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Sustainable Design for Homework
Sustainable Design for Homework is a concept by Demotech to design new sustainable technology that is appropriate for Homework, in particular with aim to move from industrial homework to 'independent' or 'own account' homework. It sugests a socio-economic structure whereby designers of new technology can earn a living creating new and empowering designs for homeworkers around the world.
Elements of Empowering Designs
see Demotech for more information on Empowering Design.
Technology which is designed for the empowerment of home workers should have several qualities which make it more appropriate to be built by homeworkers than in industrial processes. Some of these qualities are:
- Based on a continuous further refined design process, truly innovative, not trying to copy the present common industrial shape. The design process is guided by a thorough knowledge of what the participants in the process of making see as cost. Such participants may be kids who like to participate for learning or fun or old people who like to join for short periods. This creates different realities around the idea 'cost'.
- Built from locally available materials
- standardized parts which are convenient to produce by hand
- Short assembly process, from raw materials to finished product in a few hours
- requires no expensive tools or capital inputs
- Much space for customized construction in size, color, artistic design, height, etc.
- Unique, practical and lifestyle enhancing consumer product, can be stacked to make shelves, put 6 together to make a table, saves space in crowded homes. Generally useful and clever
- Requires a skills set developed in production, leaving it easy to make, but not easy to copy without help from the original producer.
A homeworker will be functioning locally, and will therefore prefer to use local materials. While a factory is limited to materials that it can buy in bulk quantities, a homeworker is free to use anything available locally. Thus, production using bamboo, scrap metal, rough wood, hand woven cloth, local clay or sand, animal parts and other farm waste, and recycled consumer products become options which are not available in industrial processes. Because an industrial product must be made in large quantities, customized products and orders are seldom possible. A homeworker is not held by that constraint, and can produce customized variations of her product, uniquely tailored to purchaser's demands. Functioning in the local market, the homeworker is ideally placed to identify her customer's desires. Such workers, generally called 'independent' or 'own account' workers exist as a small minority of homeworkers in the market today
(Caried over with permission from [|this article] at Demotech).
Most importantly however, is that a design produced for home work should have space for artistic and stylistic alteration, allowing the builder to hone a skill as they produce, allowing for a progressive improvement of product, and thus of the craftswoman, through hard work and dedication. Space to improve and grow is essential to a fulfilling workspace.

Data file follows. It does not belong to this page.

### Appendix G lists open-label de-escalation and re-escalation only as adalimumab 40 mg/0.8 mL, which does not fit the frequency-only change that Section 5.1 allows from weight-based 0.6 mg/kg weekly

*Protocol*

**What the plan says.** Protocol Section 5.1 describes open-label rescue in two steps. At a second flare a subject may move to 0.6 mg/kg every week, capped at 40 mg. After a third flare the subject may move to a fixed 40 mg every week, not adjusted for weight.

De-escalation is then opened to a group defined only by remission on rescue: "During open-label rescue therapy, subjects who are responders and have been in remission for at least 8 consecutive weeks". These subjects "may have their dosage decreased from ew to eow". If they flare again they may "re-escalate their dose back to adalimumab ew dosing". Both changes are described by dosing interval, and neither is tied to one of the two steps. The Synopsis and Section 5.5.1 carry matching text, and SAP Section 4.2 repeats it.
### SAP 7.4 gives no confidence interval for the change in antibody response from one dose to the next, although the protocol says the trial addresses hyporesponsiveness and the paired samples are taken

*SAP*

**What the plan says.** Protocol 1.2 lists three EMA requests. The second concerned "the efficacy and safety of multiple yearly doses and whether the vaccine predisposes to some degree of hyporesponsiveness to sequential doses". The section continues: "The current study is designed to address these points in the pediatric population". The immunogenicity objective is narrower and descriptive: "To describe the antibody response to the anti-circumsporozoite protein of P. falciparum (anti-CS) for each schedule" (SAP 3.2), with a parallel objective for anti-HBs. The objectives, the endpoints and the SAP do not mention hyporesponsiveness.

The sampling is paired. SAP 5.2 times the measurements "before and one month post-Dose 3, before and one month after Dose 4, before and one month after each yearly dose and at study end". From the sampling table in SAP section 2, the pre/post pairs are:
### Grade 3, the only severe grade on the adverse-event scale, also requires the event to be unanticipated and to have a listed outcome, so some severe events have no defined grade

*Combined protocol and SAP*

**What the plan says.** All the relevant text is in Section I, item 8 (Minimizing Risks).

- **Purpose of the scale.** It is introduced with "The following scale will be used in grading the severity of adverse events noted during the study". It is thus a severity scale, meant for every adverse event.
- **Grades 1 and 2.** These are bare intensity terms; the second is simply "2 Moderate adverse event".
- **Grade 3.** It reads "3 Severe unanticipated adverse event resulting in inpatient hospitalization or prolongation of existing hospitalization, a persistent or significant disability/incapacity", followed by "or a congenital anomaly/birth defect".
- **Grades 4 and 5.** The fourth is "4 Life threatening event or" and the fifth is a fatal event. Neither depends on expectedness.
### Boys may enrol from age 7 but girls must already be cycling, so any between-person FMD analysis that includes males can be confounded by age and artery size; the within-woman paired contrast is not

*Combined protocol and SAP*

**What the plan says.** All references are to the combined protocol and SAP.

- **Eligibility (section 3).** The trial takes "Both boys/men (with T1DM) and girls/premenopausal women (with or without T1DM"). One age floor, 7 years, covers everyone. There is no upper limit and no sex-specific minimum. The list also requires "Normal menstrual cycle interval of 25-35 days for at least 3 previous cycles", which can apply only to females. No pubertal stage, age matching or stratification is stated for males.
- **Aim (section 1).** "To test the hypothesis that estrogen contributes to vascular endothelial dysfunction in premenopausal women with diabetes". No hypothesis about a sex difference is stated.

By the merit of these advantages, it is possible for home workers to make consumer products which are cheaper and better than factory produced models and earn a comfortable living from them. With the appropriate knowledge and set of skills, a homeworker can be the owner of her own business, or contribute autonomously to a collective or small company as the owner of her own materials and skills. By designing these products, a designer can facilitate the transition from Industrial home work, to independent home work.
A designer of such technology, is essentially involved in a process of product design. However, rather than being hired by industry to produce designs for industrial production, a home work designer need find a source of income among poor homeworkers.
Demotech suggests that, considering that all that is needed for such design is a workshop space, some materials and a clever mind, it is possible for a designer of technology for home work could make a living creating designs and teaching them to homeworkers in the local area. Principally, with a sufficient information network, a designer could formulate a complete design, as described above, and charge a fee to teach groups of home-workers in the area how to produce the design for sale. If the designer traveled to many population centres, teaching people who would produce for different markets, he could make a healthy living selling design packages.
In this way, a network of designers and home workers could be formed to compete with industrial production of some basic lifestyle products. This development could shift home workers from an industrial setting, fraught with exploitation, to an independent and autonomous group who owned their products, and had incentives to buy new, innovative design ideas from a designer.
Examples of designs that may be appropriate for Homework
- Night Reader
- Bathroom Toilet Unit
- Storage Stools (see http://www.demotech.org/d-design/designA.html?d=32)
- See Demotech for more ideas on homework.